By Haddon Libby
Amazingly, I have written articles in every edition and not missed one deadline in ten years. That equals roughly 520 articles and 325,000 words. If the articles were a compiled as books, it would be a four-part series.
The very first article way back in 2012 was about Social Security and how Congress changed the way it calculates future increases in benefits. The key point of that article was that Washington DC reduces what a person expects to receive by changing how the Consumer Price Index is calculated. Simply put, if the inflation rate or CPI excludes things like food, fuel and housing, it is hardly a true measure of price increases. When a statistic like CPI is gamed, you can see how social security payments for younger workers should be inadequate when they reach retirement age.
Ten years later and I am still explaining the same things, albeit in a different form. Today, I talk about negative real interest rates and how inflation is caused by the creation of 40% more money as part of the bipartisan plan to keep the fabric of society together through the pandemic. The easy money that was used to keep people clothed and fed during the pandemic also served to reduce the value of the currency. As such, everything costs more. Where the official inflation rate is 8% at present, it is at least 15% if you add things like food, fuel and housing. Throw on the impact of the Russian invasion of Ukraine and prices go even higher due to constraints on oil, grains, and rare minerals.
Back in April 2012, I was explaining how the STOCK Act was passed six years after it was first introduced to Congress. The acronym STOCK stands for Stop Trading on Congressional Knowledge Act. It seems that Congress could trade on confidential information when buying or selling stocks. Words ‘confidential’ and ‘insider’ mean different things inside the DC beltway. Until the STOCK Act, legislators could trade stocks on ‘confidential information’ – that was fine. If you want to know how your favorite legislators on both sides of the aisle became millionaires while in Congress, the ability to trade on what everyone else calls ‘insider’ information helped many become very wealthy.
Ten years later and the abuse of power continues. We have a former President who praises authoritarian regimes more than democracies while contesting an election that he clearly lost. We also have a current President with a problematic son who demonstrates how those with power and influence can make huge amounts of money from these connections. Whether we are discussing Democrats or Republicans, both parties are led folks most of us would not consider our brightest or our best. Both sides have folks at the top who may not have the best interests of most Americans at heart.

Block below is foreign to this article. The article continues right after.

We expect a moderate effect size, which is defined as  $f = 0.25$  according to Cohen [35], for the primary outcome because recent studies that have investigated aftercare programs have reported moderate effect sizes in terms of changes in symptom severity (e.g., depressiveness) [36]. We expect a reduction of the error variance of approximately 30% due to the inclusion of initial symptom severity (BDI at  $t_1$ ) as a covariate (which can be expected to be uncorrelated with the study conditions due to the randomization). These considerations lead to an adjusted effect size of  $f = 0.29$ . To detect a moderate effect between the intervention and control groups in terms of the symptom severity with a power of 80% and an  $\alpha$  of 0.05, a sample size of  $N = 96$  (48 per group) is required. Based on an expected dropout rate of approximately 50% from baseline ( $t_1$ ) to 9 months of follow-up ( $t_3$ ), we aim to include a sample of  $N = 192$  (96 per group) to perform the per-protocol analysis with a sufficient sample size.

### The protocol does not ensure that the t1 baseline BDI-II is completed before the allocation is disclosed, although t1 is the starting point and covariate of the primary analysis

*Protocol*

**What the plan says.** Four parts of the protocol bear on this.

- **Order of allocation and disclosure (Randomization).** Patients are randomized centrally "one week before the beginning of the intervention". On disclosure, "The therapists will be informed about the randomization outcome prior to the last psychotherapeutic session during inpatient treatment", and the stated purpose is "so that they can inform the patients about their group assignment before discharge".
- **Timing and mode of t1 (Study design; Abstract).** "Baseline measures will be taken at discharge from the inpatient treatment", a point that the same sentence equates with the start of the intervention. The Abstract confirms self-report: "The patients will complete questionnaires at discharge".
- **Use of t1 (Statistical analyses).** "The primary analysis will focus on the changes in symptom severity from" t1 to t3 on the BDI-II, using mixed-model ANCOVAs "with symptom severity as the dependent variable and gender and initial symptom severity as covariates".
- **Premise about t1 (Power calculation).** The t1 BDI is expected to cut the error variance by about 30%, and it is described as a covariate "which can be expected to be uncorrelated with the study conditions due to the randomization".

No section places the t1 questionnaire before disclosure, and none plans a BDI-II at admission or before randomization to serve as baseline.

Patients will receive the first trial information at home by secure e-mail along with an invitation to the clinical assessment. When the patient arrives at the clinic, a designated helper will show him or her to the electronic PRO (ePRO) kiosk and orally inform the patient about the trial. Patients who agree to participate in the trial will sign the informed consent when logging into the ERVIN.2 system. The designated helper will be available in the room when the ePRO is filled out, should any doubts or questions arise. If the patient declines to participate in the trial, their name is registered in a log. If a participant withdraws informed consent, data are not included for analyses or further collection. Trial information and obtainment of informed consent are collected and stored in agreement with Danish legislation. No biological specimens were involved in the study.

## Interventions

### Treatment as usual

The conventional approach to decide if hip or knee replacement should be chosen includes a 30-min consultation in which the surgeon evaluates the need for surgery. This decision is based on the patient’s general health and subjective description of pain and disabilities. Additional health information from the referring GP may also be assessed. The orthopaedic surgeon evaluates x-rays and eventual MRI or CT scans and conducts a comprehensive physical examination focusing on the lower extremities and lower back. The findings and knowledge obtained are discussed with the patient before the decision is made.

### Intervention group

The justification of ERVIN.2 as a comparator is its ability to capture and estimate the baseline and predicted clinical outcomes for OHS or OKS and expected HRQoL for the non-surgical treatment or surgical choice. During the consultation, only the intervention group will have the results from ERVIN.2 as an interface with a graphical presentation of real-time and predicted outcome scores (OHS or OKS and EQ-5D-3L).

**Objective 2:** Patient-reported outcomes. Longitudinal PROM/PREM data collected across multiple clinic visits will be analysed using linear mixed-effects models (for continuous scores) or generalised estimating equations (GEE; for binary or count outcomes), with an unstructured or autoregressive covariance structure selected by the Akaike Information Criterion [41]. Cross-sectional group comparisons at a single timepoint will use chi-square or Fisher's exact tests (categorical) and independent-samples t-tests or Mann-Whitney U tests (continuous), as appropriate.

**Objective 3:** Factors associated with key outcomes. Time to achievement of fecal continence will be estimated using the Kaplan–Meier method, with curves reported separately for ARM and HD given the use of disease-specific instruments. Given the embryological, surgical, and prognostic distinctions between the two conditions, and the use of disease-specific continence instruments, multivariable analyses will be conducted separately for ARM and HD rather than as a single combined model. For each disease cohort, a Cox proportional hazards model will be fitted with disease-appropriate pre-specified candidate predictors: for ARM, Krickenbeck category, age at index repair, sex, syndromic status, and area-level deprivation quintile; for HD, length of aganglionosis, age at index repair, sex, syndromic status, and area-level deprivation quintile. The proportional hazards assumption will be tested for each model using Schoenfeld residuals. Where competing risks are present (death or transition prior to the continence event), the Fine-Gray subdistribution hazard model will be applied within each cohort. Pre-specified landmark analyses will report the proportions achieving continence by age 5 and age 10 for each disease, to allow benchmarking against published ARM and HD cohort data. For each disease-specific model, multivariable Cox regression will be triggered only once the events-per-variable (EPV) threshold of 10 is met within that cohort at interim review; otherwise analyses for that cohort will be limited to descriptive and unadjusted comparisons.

More often than not, bad behavior in politics is not by intent but due to dysfunction and a general dumbing down of America. In a March 2013 article, I proved this by sharing nonsensical laws. For example, in Chico, California there is a $500 fine for detonating a nuclear device within city limits.
While you and I cannot change many of the large, macro issues that impact our daily lives, we can make a difference in our local community by getting involved. Whether it is through volunteer work at a charity you care about or paying attention to the actions of your city council, you can make a real difference with a little bit of effort.
“We cannot solve our problems with the same thinking we used when we created them. If we want a better town, city or world, we need to do our part.” Those words once spoken by Albert Einstein sum up what you and I should do.
Thank you to you, Tracy and Phil for the opportunity to share my thoughts with you for over a decade.
Haddon Libby is the Founder and Chief Investment Officer for Winslow Drake Investment Management. For information on investment management services, please visit www.WinslowDrake.com.